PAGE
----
Former NYC deputy mayor says city faces 'bleak' financial situation amid pandemic

Former NYC deputy mayor says city faces 'bleak' financial situation amid pandemic
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Randy Levine, president of the New York Yankees and former deputy mayor of New York City, said Sunday that the coronavirus pandemic has left a “bleak” financial situation in the city, suggesting that the city “will go bankrupt” if the issue is not addressed. 

“Because of the pandemic, because of what’s happened here, the fiscal situation in the city is really, really bleak. It hasn’t gotten the attention that it deserves,” Levine said during an interview with John Catsimatidis on his radio show on WABC 770 AM. 

“If this city is not on good financial footing, then nothing else can happen,” said Levine, who served as the deputy mayor for economic development, planning and administration from 1997 to 2000. 

“If you don’t solve this problem, then nothing happens,” he added. “The city will go bankrupt.”

State and city governments across the United States have exhausted their coffers since the start of the pandemic, using money to provide protective equipment and gear up for other preventative measures as the virus spread. 

The New York Times reported in November that New York City itself spent $5.2 billion combatting the pandemic, including paying for ventilators, food assistance, testing and reopening schools safely. 

 

Mayor Bill de BlasioBill de BlasioThree arrested for allegedly assaulting NYC hostess who asked for COVID-19 vaccine proof Letitia James holding private talks on running for New York governor: report Ocasio-Cortez defends attendance of Met Gala amid GOP uproar MORE (D) warned at the time that if the city did not receive additional resources from a major federal stimulus package, that New York would be forced to make "extremely difficult choices", referring to cuts to municipal jobs.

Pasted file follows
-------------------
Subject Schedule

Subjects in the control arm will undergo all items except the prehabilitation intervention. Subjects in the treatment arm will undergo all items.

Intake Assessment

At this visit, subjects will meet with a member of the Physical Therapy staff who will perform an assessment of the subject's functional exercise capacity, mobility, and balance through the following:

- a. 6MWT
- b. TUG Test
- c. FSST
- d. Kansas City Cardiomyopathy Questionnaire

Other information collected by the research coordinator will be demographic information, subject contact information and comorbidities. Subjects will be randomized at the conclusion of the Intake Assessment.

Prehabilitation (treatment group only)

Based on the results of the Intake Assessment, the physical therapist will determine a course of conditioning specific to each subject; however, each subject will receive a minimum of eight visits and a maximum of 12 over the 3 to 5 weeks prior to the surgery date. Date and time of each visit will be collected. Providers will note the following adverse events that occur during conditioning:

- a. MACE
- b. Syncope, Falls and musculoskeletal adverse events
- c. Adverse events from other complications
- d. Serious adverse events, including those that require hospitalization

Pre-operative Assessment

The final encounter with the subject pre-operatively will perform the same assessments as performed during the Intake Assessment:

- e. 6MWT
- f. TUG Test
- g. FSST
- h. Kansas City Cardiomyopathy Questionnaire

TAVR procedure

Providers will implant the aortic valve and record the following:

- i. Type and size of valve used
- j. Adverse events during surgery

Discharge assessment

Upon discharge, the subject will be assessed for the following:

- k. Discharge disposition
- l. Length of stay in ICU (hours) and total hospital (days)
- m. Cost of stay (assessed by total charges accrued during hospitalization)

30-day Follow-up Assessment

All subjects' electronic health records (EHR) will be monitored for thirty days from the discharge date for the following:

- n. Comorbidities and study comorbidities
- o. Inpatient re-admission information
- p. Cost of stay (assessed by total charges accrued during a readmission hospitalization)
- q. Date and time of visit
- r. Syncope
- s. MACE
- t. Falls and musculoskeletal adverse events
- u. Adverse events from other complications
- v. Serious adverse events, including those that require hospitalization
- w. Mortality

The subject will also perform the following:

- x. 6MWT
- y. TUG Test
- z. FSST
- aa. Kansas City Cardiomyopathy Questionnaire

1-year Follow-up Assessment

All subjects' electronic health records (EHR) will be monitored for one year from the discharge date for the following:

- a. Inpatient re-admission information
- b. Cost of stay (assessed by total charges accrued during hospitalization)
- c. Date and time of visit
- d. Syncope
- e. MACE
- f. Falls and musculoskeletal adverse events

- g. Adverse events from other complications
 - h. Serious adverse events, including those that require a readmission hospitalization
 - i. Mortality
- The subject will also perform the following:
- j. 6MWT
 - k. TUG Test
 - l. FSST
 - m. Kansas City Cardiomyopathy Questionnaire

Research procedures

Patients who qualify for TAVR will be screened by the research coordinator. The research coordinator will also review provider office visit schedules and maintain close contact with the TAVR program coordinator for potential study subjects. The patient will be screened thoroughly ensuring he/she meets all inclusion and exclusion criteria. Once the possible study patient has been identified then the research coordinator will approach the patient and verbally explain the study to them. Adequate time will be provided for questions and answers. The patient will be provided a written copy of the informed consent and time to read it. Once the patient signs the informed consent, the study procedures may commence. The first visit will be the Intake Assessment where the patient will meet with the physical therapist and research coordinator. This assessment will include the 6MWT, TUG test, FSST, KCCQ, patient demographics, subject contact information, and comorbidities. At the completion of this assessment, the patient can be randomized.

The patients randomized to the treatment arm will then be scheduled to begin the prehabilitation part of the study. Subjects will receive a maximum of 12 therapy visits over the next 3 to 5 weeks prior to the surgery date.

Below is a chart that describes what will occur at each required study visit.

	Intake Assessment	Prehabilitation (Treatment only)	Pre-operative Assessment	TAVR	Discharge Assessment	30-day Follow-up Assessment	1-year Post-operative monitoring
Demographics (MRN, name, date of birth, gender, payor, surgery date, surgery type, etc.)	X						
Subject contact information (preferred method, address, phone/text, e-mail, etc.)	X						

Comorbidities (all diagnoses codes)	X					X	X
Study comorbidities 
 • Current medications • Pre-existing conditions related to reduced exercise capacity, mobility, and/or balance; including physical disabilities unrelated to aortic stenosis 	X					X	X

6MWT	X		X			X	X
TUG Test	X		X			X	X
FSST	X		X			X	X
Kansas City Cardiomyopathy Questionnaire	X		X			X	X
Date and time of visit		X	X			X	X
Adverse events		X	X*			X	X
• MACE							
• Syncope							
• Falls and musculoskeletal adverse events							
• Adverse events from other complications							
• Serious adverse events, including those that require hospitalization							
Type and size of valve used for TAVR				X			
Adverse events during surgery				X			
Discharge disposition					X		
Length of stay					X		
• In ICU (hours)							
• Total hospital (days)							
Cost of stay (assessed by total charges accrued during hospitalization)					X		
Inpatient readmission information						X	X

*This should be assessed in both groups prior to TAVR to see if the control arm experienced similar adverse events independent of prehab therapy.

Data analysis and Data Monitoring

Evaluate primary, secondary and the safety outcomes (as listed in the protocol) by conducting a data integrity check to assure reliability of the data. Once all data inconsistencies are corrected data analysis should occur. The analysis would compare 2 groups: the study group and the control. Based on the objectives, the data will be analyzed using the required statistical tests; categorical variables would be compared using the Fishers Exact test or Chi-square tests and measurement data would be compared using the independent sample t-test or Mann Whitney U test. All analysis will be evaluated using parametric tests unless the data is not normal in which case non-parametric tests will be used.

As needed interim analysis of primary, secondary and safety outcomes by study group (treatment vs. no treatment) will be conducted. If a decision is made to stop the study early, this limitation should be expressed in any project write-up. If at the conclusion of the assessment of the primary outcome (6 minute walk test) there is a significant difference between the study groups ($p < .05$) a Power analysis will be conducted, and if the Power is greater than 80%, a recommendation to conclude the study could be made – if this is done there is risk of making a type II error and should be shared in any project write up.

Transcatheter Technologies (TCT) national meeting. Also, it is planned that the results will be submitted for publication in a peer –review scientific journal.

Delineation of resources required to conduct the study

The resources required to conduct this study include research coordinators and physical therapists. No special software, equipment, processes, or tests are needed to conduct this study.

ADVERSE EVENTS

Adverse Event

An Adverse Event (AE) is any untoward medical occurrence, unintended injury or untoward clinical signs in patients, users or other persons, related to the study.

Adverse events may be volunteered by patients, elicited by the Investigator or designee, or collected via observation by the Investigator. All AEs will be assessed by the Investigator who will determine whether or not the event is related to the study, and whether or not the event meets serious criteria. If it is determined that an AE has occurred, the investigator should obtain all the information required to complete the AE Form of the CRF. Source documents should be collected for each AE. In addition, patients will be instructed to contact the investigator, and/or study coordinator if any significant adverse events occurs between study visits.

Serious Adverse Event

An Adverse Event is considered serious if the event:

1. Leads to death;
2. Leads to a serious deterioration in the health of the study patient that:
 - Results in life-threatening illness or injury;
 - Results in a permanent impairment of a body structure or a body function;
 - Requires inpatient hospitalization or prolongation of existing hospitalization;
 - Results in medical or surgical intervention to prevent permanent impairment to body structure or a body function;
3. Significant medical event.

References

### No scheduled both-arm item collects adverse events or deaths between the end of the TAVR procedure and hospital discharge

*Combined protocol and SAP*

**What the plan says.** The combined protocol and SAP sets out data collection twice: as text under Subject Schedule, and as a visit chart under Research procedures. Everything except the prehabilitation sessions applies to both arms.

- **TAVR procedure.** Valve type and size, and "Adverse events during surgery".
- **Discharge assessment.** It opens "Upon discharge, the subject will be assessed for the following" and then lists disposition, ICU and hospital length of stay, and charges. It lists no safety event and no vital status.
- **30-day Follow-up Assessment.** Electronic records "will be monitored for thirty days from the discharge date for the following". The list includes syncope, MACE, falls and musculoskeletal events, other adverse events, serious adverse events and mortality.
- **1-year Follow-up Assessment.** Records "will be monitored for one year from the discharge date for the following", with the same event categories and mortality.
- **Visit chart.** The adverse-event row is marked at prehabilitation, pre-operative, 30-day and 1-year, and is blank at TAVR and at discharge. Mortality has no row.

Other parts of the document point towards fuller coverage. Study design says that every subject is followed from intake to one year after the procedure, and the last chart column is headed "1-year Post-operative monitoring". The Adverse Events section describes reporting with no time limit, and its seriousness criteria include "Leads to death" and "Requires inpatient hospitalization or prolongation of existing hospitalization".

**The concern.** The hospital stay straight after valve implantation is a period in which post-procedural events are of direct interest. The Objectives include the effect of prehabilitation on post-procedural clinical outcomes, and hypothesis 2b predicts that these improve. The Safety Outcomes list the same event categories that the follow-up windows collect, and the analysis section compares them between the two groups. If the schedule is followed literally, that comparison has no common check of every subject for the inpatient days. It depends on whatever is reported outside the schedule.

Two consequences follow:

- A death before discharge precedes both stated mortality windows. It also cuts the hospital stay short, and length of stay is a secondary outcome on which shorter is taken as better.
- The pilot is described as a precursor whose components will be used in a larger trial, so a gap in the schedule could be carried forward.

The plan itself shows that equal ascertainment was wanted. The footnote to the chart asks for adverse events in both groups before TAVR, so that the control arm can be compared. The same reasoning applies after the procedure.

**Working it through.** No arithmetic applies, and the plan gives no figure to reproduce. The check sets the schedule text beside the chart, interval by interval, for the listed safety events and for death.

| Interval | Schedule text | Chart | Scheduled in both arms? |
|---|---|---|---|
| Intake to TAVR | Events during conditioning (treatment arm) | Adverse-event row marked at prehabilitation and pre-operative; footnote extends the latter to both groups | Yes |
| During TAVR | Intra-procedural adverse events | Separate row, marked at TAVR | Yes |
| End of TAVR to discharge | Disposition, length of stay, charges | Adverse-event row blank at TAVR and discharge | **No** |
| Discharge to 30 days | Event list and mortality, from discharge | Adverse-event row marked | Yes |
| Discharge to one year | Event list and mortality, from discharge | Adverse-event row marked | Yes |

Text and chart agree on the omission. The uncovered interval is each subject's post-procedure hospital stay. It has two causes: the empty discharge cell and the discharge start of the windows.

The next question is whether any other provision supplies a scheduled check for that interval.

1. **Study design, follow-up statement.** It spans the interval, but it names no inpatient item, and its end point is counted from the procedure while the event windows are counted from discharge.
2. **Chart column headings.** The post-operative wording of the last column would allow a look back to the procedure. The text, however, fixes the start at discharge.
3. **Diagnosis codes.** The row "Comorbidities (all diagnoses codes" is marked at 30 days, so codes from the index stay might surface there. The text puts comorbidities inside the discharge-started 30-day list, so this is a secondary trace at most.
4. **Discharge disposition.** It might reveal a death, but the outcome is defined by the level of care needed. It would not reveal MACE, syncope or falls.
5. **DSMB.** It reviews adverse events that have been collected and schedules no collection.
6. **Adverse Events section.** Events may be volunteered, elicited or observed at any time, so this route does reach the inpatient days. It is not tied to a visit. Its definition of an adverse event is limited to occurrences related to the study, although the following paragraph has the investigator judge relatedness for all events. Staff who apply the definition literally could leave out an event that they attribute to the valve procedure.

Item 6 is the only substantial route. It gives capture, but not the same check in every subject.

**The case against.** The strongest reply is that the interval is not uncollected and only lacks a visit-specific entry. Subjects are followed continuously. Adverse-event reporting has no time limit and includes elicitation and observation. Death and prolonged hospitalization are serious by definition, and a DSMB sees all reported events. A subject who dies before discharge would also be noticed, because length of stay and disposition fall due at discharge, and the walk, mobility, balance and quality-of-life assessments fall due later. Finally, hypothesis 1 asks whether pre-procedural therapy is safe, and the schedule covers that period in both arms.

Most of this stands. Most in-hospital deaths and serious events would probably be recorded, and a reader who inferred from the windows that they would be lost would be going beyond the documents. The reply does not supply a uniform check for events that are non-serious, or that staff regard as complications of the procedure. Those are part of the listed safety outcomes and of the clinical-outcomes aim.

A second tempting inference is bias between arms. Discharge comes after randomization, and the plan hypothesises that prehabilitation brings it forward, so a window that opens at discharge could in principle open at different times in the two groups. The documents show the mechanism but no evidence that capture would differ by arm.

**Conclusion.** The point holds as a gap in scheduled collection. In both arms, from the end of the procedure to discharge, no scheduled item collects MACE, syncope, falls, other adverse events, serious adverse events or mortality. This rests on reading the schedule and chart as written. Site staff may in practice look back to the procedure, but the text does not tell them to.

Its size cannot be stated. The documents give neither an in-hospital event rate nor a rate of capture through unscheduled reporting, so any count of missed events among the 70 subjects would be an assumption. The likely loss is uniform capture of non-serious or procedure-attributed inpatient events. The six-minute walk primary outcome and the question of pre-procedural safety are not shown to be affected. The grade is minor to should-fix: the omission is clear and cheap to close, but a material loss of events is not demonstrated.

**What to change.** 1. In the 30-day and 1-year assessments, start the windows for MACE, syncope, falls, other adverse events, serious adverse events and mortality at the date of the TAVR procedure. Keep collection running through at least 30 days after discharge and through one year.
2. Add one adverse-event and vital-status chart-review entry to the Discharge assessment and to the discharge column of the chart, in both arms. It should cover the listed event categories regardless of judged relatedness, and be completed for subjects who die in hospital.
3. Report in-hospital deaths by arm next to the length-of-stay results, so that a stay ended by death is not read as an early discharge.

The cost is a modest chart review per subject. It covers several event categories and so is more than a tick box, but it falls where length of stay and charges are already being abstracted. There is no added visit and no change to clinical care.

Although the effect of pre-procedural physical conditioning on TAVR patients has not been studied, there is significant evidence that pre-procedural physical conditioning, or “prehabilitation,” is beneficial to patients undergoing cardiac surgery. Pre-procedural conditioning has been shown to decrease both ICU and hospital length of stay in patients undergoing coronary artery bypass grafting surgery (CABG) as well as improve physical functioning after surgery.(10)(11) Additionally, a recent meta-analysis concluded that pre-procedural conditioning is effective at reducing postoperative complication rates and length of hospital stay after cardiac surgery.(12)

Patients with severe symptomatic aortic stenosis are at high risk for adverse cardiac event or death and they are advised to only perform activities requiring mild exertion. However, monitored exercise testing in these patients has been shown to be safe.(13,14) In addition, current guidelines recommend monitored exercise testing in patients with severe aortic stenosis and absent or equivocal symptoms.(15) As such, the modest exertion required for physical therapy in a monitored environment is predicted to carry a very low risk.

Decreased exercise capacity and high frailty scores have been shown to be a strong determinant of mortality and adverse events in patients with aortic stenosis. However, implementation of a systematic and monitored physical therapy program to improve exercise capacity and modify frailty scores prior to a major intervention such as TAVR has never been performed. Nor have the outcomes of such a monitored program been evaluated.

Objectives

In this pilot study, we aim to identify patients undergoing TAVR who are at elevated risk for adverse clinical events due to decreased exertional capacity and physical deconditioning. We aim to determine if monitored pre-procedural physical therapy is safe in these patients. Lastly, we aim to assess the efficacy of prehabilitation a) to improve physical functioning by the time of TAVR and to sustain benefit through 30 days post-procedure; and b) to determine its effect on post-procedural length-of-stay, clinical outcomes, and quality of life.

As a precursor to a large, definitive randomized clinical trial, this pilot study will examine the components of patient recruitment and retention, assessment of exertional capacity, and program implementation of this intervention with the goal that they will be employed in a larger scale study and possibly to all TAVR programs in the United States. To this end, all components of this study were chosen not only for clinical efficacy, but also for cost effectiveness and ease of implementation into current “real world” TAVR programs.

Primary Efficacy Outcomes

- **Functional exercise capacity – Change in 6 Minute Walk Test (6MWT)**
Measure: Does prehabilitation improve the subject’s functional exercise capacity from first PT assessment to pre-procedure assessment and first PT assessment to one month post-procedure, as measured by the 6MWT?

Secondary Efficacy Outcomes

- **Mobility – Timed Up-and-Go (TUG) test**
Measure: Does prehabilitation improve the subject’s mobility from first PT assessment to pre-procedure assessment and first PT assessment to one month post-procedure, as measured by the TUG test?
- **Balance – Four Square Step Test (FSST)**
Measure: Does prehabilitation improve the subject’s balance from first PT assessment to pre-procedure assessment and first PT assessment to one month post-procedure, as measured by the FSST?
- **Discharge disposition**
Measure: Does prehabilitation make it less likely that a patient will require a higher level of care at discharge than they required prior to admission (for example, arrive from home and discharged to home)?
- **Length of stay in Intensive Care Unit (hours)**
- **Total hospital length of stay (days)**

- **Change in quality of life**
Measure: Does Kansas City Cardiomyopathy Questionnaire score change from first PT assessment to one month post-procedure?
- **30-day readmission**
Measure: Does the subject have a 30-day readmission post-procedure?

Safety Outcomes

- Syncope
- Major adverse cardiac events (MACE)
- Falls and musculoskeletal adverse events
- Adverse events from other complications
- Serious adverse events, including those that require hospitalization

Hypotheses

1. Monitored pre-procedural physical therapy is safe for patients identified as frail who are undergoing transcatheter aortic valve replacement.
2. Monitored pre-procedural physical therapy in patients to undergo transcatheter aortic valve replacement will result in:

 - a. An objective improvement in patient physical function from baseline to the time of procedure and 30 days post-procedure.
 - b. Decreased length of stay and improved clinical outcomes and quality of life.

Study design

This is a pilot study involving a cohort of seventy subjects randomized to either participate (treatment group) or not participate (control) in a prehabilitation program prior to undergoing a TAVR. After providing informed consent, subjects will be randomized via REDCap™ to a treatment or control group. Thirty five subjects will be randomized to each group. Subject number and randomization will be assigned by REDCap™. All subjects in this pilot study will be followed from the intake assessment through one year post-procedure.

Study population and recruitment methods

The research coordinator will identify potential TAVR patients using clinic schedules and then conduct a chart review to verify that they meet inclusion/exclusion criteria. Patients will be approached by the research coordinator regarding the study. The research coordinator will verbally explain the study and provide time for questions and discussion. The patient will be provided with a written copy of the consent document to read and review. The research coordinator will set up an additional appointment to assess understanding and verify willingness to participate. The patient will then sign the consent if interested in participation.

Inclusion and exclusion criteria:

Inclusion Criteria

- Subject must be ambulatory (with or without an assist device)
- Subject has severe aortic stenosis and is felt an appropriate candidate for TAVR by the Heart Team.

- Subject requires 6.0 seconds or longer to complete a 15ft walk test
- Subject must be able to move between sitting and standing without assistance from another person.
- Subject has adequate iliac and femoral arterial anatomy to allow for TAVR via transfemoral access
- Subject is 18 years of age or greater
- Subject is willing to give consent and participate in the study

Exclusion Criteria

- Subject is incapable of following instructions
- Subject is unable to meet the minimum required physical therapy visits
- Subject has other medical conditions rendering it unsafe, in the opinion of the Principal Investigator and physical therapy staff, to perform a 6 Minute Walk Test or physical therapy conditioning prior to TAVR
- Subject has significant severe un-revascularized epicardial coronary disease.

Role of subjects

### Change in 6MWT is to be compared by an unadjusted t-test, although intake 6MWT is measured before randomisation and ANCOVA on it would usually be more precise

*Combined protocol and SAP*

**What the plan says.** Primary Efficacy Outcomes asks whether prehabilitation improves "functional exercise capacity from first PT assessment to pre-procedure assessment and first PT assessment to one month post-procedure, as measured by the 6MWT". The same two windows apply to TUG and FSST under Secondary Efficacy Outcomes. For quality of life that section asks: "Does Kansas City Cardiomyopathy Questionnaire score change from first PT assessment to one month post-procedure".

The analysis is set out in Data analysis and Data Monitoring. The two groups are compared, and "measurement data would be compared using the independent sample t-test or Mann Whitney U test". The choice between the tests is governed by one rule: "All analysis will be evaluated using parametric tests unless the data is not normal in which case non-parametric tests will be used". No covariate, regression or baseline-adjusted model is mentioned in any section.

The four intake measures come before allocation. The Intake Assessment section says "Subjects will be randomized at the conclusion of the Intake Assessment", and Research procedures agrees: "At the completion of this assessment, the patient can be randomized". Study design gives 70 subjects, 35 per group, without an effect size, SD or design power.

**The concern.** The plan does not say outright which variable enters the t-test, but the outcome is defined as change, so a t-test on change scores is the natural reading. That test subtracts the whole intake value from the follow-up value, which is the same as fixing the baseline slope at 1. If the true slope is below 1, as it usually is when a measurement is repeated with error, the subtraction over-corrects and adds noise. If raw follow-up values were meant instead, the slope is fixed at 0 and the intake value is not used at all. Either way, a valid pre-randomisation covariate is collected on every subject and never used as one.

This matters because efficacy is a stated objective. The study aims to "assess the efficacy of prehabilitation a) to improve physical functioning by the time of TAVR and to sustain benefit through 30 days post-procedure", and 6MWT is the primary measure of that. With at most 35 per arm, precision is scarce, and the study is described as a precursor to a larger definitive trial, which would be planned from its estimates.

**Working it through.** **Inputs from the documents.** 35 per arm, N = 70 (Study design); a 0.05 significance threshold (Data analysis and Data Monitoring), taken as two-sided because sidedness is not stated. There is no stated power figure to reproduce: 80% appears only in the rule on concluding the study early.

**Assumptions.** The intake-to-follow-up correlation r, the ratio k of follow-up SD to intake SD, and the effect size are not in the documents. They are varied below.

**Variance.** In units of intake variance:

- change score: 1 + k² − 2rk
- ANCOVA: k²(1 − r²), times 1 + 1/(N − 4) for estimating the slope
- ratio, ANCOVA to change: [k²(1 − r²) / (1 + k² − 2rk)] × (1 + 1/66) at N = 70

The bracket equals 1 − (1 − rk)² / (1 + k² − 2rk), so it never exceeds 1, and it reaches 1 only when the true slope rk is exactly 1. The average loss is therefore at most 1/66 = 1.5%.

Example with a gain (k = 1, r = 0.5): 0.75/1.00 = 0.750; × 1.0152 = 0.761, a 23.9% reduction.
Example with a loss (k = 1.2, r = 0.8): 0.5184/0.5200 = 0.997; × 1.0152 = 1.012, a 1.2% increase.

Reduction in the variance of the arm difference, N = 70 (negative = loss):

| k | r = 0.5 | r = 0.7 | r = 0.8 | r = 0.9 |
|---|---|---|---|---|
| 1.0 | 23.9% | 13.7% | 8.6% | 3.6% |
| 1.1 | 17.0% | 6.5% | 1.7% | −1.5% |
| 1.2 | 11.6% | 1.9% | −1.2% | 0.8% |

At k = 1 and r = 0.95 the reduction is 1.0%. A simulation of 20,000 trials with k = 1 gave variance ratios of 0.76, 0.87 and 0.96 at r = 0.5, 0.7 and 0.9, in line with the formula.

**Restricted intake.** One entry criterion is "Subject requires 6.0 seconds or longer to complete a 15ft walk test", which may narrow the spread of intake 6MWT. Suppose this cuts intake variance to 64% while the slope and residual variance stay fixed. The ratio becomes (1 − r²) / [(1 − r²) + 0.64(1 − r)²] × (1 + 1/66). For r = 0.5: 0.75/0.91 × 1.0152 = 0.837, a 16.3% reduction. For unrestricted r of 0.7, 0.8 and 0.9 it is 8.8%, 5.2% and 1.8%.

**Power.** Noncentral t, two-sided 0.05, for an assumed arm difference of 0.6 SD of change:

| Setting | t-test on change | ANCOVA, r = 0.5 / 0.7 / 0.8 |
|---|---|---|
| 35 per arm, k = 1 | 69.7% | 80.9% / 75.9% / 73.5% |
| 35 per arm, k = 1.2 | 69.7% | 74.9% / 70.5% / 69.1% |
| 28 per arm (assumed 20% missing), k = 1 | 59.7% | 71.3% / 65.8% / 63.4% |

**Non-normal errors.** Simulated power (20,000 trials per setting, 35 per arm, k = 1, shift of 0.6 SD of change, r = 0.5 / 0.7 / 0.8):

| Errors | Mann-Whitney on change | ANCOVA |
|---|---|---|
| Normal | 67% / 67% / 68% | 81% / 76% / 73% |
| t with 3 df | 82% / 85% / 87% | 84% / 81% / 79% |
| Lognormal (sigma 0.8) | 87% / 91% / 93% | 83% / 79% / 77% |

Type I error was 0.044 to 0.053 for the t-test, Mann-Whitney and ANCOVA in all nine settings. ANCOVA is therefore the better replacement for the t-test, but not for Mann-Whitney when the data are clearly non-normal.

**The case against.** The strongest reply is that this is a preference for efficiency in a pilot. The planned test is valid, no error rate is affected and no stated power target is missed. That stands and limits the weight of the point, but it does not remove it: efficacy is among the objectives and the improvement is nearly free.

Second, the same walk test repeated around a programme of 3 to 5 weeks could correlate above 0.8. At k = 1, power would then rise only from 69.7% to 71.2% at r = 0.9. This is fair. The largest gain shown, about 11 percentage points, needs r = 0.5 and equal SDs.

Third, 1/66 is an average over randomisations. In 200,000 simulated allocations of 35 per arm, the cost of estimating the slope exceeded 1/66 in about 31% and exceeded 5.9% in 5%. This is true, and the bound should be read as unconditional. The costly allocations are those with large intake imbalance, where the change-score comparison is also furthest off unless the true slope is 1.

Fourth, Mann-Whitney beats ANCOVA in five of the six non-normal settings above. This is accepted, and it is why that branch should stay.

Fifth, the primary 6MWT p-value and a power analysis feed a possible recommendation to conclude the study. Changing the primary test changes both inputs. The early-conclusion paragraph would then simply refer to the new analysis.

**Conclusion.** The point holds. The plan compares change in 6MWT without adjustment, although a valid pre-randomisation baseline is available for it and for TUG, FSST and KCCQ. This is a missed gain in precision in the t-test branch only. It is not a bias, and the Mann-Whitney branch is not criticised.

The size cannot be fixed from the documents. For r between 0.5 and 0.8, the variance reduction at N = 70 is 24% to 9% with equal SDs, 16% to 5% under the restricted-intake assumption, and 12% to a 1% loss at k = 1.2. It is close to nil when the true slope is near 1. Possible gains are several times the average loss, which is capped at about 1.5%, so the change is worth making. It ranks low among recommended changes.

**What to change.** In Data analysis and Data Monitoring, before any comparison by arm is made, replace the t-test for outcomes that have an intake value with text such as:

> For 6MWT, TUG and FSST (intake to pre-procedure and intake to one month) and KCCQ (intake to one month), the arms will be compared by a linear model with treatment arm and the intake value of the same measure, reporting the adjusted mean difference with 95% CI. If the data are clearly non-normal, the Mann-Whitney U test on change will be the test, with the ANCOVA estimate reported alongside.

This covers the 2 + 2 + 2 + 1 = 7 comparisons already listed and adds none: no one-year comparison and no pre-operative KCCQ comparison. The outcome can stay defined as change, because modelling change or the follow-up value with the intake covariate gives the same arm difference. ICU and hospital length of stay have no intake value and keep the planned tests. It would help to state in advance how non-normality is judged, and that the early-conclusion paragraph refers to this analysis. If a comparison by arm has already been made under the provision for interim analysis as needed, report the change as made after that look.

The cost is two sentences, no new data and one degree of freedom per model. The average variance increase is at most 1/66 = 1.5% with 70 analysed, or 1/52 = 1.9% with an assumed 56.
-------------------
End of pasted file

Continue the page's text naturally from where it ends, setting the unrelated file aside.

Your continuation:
The mayor reported a $4 billion budget gap as a result of increased spending due to the pandemic, according to the Times. 

Levine said that while other issues may exist in the city, such as homelessness and crime, he argued that economic policy should be the foundation to solving any wider socioeconomic issue exacerbated by the pandemic. 

“We have giant out-year budget deficits. The private sector is shrinking. Businesses are closing,” Levine said. “People can’t pay their mortgages, their rent. Real estate is depressed.”

“If you don’t fix [the budget] you’ll have no city services,” he added. “If we have a city that goes bankrupt, then there’s going to be chaos.”

Levine, who wrote in an editorial Thursday that “structural change” must come from “reducing the size of the city government,” echoed these remarks during Sunday’s interview. 

“We’ve got to reduce the size of the city government in a planned way,” Levine argued, adding that this includes reducing the number of city employees, selling unused city property and focusing on funding for “core services.”

Since COVID-19 first hit the city earlier this year, Broadway shows, restaurants and other tourist attractions have been forced to shut down, leading to 896,000 private sector jobs lost between February and April, according to the city’s comptroller office

The city’s unemployment rate reached as high as 20 percent in July, although the New York City Department of Labor reported that this had fallen to 14.1 percent in September.

As of Saturday, New York City has recorded a total of more than 304,000 confirmed coronavirus cases, with more than 62,000 hospitalizations and at least 19,653 fatalities due to the virus. 

 

John Catsimatidis is an investor in The Hill.